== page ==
Alberta is the second most expensive province for housing, says RBC Economics

    TORONTO, Sept. 12 /CNW/ - Alberta's housing affordability experienced a
significant deterioration in the second quarter of 2007, according to a new
report released today by RBC Economics.
    "Alberta's house prices have been growing at a pace well above incomes,
and in a short time, this has created stressed affordability conditions," said
Derek Holt, assistant chief economist, RBC. "While affordability levels still
remain comfortably below conditions in British Columbia, the continued
deterioration is flashing warning signs."
    According to RBC, rising mortgage rates, hefty house price gains, higher
utility costs and a modest increase in property taxes have collectively
contributed to the deep erosion in affordability conditions experienced by the
province this quarter. This pushed Alberta next to British Columbia as the
least affordable province for two-storey and detached homes.
    The RBC Affordability report captures the proportion of pre-tax household
income needed to service the costs of owning a home. For the most recent
quarter, a detached bungalow required 42 per cent of income, 28 per cent for a
standard condo, and a standard townhouse is at 32 per cent. A standard 
two-storey home continues to remain the least affordable with a 45 per cent
    RBC anticipates a significant slowdown in the pace of resale activity,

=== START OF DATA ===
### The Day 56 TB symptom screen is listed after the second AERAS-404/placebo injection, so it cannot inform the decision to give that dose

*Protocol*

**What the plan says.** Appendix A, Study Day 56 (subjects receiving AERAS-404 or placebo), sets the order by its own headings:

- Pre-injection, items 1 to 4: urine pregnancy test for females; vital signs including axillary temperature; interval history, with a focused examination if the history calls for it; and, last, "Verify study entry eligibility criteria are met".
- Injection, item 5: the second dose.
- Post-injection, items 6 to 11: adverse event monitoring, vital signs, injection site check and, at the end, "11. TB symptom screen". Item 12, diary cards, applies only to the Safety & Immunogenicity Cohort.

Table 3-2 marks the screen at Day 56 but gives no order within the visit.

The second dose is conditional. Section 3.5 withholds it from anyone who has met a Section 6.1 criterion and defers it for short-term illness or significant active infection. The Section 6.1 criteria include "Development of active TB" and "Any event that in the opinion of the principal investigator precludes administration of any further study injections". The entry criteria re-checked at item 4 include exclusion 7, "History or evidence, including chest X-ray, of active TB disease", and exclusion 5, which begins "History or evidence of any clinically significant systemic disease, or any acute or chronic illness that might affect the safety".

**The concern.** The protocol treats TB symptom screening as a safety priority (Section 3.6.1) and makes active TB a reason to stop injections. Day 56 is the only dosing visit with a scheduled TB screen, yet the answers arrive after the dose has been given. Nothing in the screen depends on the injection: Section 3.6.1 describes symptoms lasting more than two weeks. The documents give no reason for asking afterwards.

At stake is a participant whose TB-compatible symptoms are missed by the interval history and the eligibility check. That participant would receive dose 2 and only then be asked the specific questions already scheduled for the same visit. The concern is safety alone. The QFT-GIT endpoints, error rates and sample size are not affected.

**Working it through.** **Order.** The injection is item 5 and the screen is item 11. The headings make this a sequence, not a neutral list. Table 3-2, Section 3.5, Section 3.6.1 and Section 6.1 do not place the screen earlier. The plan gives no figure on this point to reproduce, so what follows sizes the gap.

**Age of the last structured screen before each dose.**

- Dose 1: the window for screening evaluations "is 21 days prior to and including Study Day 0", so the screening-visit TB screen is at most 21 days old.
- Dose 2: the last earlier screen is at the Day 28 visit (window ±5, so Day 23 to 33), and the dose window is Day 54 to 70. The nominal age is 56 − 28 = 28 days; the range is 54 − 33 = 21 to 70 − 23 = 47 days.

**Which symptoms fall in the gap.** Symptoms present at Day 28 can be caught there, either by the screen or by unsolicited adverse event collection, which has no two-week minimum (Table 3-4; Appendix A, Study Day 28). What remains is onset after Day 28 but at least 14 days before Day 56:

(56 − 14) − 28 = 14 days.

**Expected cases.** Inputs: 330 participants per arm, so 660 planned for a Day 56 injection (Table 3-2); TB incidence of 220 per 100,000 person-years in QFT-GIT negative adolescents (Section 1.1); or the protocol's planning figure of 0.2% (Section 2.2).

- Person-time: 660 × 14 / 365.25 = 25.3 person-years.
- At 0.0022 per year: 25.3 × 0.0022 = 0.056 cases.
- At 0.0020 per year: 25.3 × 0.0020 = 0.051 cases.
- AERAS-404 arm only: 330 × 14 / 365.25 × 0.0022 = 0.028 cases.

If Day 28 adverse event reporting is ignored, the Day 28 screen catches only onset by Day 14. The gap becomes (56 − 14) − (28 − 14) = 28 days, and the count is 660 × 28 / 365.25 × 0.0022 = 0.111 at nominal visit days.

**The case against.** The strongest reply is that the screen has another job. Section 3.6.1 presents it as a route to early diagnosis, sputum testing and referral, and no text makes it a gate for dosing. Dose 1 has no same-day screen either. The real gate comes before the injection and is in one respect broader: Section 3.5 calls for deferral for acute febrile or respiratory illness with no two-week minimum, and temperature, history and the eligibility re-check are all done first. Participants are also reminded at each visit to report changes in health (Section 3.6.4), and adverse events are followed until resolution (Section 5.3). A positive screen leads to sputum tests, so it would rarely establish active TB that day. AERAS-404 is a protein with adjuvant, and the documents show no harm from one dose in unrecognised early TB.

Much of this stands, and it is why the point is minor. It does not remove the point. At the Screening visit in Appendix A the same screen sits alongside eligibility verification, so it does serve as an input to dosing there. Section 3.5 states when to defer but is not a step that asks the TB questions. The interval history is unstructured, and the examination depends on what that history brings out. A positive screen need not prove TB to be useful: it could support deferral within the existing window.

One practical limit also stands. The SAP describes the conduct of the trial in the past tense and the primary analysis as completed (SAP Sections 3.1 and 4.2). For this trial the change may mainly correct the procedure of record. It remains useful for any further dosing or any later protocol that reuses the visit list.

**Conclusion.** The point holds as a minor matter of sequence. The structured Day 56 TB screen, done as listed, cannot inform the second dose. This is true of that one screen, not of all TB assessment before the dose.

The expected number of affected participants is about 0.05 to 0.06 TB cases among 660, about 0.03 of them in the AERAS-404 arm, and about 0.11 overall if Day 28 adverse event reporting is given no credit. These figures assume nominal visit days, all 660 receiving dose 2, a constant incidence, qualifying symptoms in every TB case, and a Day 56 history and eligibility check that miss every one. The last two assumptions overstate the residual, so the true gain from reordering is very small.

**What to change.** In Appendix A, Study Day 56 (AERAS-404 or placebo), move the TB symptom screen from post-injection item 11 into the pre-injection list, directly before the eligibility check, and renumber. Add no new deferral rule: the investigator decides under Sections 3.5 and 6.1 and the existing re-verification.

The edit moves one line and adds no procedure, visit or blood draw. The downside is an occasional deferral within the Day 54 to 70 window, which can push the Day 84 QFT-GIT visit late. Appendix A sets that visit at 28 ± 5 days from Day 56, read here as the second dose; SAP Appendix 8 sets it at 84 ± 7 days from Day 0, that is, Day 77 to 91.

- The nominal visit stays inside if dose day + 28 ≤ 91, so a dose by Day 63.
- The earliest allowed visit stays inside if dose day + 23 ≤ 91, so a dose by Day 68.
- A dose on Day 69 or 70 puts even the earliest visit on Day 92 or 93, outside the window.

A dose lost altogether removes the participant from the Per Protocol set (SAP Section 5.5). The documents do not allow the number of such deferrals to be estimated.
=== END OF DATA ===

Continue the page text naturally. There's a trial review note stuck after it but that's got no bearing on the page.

new home construction and price gains in the coming year. Many properties have
likely overshot their true value and will return to a pace of growth closer in
line to fundamentals.
    The affordability of houses in Calgary and Edmonton also eroded
significantly as price gains continued to outstrip income gains. Affordability
levels in Calgary are now comparable to those reached in the late 1980s at the
peak of the housing bubble, which has sparked some concern about price
sustainability. In Edmonton, where current affordability levels sit at record
highs, detached bungalows, two-storey homes and townhomes bore the brunt of
the affordability squeeze while the slide in condo affordability was
relatively modest.
    Holt noted that the arrival of extended amortization mortgages has
changed the dynamics of the housing market. The new found ability to extend
amortization up to forty year mortgages temporarily offsets affordability
pressures by rolling the clock backwards on affordability conditions.
    The Housing Affordability measure, which RBC has compiled since 1985, is
based on the costs of owning a detached bungalow, a reasonable property
benchmark for the housing market. Alternative housing types are also presented
including a standard two-storey home, a standard townhouse and a standard
condo. The higher the reading, the more costly it is to afford a home. For
example, an Affordability reading of 50 per cent means that homeownership
costs, including mortgage payments, utilities and property taxes, take up
50 per cent of a typical household's monthly pre-tax income.